Aaaaah! Finally.



It was a long haul, wasn’t it?  But I’m quickly putting it all behind me. For the next few weeks, you can find me here, lounging around, reading novels, making colorful lists in my journal (because that’s about all I do there anymore), planning my road trip at the end of July and experimenting with different ways of fixing easy summer food.

Oh, and of course I’ll be planning my lessons and classroom daily and weekly structure. I have the same kids next year that I had last, so it is imperative that I be ready for them. I don’t want to bore you with anther year like last year, so IT’S ON!!! I will be ready for them this time!

However, before I dive into all the specifics of what’s to come, I’m going to rest and relax and heal for a while. I hope you have some time to do the same.  I think I’ll go see a R rated movie matinee this afternoon… See you soon!

P.S. I’m also participating in the Connected Learning Massive Open Online Course (#clmooc) through the National Writing project. I’m blogging about that over at my other blog. Come check it out. It’s so cool and never too late to jump in and join the fun!

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Rolling With the Punches


We’re still here. Breathing deeply among the chaos, the unexpected heartbreak and trouble. Kids who thought their last minute efforts would pay off are learning that they will not be promoting next week. There are moms crying in the office as they learn of the fate of their kids. Grades were due yesterday and today the deal making is happening.

Unfortunately for some, the deals are not without a plan. They had to earn a certain GPA this quarter and read a certain number of AR books in order to surmount the bad choices they made in an earlier quarter or quarters. They always think they can make it until they don’t. And then they act all surprised. Yesterday a boy came to me, he who had really tried to pull his grade up and had actually succeeded, and told me that he needed good comments as well as good grades to get to promote. Heck, comments are cheap and he did get his grade up, so I commented away.  “Making excellent progress…”

Right now there is a crowd  of boys in the office who thought it would be a good idea to bring an alcoholic beverage to the super fun pool outing the PE department took them on this morning. One brought it and the others drank it. And now they are all going home. For the rest of the year, forget promotion. Oh my. What were you thinking? Stupid choices will take you down sometimes.

In the Seventh grade chaotic boys class, we have been learning about Snakes, Spiders and lately the Honey Badger. They are completely taken with the Honey Badger and want to watch videos about them every day. Knowing this class as I do by now it should be no surprise that they would fall for the meanest, smartest animal out there!  They’d much rather watch science animal videos than Hollywood movies, so guess what my next year’s units will be built around? Yep. Reading, writing and watching videos about surprising animals and maybe some dirty jobs.  Boy stuff.  Stuff that will grab them. Hello, why didn’t I think of that sooner? Duh!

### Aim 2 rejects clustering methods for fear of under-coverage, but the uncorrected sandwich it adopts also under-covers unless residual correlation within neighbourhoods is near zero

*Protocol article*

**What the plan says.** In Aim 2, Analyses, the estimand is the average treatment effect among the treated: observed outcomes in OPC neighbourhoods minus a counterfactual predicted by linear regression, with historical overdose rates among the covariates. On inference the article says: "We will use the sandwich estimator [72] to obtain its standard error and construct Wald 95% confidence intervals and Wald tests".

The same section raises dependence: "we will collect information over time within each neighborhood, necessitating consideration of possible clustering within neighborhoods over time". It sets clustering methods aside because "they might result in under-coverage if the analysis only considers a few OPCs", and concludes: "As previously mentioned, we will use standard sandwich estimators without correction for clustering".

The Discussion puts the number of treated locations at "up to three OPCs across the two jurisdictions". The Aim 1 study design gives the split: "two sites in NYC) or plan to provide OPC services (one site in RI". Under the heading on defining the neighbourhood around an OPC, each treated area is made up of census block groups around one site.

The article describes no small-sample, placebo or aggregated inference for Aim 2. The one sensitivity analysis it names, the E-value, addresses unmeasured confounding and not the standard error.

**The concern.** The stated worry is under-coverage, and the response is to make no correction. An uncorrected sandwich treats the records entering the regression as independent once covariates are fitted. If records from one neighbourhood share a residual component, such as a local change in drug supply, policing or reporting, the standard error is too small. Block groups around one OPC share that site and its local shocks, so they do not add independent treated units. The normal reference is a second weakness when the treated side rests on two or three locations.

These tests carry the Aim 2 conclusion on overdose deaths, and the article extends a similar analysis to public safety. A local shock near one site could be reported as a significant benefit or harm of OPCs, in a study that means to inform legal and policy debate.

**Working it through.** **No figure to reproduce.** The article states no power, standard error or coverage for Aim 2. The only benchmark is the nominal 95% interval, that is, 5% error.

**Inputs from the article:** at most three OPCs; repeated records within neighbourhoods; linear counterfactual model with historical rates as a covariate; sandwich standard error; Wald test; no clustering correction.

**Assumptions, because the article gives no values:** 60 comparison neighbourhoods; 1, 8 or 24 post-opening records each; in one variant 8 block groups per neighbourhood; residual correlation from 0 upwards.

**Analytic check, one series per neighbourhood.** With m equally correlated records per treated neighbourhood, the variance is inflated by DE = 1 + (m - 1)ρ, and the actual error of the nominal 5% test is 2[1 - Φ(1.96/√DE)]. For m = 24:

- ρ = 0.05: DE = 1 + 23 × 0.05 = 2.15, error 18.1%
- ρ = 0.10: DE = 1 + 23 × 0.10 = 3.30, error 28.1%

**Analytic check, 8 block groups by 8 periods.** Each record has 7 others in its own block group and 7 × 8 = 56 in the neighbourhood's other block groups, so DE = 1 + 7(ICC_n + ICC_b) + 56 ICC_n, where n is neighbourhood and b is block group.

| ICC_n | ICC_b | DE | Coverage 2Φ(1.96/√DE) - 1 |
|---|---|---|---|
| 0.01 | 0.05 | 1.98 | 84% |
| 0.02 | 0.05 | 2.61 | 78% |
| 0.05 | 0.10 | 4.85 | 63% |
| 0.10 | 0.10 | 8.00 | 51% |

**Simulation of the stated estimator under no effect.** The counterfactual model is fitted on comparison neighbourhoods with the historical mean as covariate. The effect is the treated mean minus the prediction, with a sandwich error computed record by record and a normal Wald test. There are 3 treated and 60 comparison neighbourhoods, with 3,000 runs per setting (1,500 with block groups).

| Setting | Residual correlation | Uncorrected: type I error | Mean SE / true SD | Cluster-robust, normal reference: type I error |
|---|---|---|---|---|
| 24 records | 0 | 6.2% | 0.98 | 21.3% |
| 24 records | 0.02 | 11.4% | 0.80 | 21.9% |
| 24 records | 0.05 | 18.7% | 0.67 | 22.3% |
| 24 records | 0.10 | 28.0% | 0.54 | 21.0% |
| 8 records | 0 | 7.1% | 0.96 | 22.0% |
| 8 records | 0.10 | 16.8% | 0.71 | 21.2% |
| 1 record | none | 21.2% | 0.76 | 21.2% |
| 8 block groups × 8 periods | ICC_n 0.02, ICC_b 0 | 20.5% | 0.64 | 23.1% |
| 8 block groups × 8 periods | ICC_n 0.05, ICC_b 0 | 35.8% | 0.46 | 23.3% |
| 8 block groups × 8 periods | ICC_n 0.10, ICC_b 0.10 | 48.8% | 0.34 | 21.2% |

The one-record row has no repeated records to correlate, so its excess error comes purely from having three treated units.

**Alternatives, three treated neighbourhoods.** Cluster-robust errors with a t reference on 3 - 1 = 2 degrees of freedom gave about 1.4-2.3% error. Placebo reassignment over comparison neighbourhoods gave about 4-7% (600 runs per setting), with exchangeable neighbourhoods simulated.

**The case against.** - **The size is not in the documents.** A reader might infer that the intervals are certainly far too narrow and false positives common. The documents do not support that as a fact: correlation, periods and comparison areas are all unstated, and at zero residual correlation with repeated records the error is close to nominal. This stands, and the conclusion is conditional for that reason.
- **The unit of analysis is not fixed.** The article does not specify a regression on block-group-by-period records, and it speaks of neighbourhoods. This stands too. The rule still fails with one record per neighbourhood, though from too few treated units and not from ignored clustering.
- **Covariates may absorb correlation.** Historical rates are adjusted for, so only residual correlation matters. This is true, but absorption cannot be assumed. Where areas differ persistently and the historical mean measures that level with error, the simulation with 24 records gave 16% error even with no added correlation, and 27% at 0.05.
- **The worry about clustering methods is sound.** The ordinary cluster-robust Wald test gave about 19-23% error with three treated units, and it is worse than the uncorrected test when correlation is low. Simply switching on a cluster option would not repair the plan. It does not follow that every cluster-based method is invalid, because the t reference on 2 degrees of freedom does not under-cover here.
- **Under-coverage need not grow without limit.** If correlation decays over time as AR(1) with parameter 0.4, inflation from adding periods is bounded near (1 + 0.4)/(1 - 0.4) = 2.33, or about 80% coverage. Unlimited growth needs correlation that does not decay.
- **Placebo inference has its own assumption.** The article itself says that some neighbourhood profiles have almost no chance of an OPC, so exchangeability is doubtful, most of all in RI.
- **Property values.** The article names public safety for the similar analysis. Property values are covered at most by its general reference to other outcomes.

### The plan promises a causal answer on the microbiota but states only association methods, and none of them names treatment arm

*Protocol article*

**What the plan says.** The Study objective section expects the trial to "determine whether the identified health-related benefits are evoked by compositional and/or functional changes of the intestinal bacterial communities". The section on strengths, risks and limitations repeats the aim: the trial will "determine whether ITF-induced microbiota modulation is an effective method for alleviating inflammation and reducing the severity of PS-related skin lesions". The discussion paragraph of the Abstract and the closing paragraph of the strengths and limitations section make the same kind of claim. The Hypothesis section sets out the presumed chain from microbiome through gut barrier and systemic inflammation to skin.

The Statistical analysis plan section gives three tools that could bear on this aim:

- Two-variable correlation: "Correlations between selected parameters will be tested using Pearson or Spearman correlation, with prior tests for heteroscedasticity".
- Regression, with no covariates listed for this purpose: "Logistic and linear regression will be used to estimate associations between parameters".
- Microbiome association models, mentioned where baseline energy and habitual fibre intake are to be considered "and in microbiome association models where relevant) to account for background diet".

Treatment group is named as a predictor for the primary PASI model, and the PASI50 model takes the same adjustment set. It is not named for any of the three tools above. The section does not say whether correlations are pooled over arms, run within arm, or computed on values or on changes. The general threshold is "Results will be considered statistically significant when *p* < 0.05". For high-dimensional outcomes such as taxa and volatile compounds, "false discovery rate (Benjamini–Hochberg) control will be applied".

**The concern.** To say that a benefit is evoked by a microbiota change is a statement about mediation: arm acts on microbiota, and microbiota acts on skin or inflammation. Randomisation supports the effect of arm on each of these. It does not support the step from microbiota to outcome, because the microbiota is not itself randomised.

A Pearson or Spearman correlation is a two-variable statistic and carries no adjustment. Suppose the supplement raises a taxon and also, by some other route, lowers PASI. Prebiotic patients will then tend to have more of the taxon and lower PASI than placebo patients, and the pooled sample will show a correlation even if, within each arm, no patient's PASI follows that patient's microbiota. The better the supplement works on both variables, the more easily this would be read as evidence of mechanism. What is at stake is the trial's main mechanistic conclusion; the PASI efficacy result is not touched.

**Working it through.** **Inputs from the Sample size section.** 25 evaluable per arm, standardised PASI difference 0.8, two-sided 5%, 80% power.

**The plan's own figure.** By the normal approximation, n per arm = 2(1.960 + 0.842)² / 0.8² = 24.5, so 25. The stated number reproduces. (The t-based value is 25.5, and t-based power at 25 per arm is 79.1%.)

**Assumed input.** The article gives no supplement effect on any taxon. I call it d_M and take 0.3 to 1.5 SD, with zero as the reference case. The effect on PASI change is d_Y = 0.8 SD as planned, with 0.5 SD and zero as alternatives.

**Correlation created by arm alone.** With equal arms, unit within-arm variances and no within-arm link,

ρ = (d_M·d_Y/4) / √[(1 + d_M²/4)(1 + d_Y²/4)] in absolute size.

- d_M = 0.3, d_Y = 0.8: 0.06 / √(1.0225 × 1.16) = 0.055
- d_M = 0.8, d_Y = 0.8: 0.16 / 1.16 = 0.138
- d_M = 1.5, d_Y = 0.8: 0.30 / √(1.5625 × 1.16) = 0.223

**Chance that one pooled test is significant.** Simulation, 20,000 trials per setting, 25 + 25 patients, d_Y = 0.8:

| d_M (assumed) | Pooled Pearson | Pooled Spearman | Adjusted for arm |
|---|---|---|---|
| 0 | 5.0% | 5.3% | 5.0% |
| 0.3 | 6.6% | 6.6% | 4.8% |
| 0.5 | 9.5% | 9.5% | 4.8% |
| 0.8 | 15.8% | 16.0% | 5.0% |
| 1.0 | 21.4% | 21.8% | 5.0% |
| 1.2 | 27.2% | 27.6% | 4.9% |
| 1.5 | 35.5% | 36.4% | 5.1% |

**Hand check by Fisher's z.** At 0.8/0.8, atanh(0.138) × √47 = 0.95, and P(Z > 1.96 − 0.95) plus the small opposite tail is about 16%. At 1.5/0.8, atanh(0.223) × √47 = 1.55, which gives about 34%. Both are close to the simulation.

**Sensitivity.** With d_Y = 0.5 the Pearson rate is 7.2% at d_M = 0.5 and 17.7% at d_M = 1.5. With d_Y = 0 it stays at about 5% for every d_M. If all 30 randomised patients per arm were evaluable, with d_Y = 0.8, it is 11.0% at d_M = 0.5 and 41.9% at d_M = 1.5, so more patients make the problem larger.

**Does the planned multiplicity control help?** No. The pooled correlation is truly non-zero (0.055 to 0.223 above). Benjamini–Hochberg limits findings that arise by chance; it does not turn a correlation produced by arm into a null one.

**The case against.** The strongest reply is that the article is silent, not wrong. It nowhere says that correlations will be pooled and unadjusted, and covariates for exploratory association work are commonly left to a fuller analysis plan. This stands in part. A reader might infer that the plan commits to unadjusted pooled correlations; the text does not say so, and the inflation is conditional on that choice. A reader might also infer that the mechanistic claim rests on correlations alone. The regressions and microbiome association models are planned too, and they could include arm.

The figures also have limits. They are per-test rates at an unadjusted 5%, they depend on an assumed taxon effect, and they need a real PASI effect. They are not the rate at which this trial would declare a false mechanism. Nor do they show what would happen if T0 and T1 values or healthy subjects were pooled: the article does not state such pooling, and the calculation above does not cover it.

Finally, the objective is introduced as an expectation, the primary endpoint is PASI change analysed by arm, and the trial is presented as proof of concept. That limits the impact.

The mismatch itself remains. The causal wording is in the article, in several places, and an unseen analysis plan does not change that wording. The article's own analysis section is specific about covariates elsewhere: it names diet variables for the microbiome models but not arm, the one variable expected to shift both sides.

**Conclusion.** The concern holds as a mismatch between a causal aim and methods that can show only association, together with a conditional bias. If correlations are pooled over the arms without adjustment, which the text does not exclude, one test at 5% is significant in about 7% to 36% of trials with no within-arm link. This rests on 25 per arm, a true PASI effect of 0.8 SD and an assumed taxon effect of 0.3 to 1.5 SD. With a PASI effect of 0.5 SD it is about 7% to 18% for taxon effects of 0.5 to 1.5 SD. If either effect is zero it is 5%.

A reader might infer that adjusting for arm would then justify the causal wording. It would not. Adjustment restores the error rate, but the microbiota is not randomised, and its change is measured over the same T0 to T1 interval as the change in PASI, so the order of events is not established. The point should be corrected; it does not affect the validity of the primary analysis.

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What’s Next?



We’re almost there. Two more weeks are all that are left. Yet for almost half of my eighth grade students, it will seem an eternity.  My eighth grade ELD class, the one in which the students are deemed Intermediate, who speak English very well, and have little to no interest in school, has many students who will not be promoting this year. They will go on to high school because after all, we can’t have students driving themselves to middle school, but it won’t be because they have done anything at all to prepare themselves for this next step.  They are the non-doers, the sitters. Occasionally there is a time, and it resurfaces every so often, when they rise up and seem like they might do something in class.  But after handing in a hastily prepared assignment or two, they sit back and watch again. This is not only in my class. They do this all day long, all year long. I have no idea when this habit pattern formed, but I sense it started before they arrived at middle school.

Mostly these days what they watch is their phones or iPods. You know those videos you see where people walk around with their heads down, missing their lives because they are looking at their little devices? Yes, like that. Even in a very low income area, most of them have an electronic device of some kind. It is a constant battle to keep the devices in their pockets or backpacks. I tell them to put them away, and eventually I take them away for a while, but in the big picture it isn’t much use.  The other day I found one of my non-doer students with two devices out at the same time.

But this post isn’t really about the problem of electronics interfering with what’s going on, it’s about what’s next for these students. The electronics are a symptom, but they are not a reason. I wish I understood what drives their inertia. I worry about their lives, what they will do with them. I wonder if they think they will start doing school in high school, or if they just don’t see the purpose for it. I look for engaging things to offer as class activities, and I will admit that snake week was pretty popular, but only from the point of view of an observer. The written work that accompanied it was not done.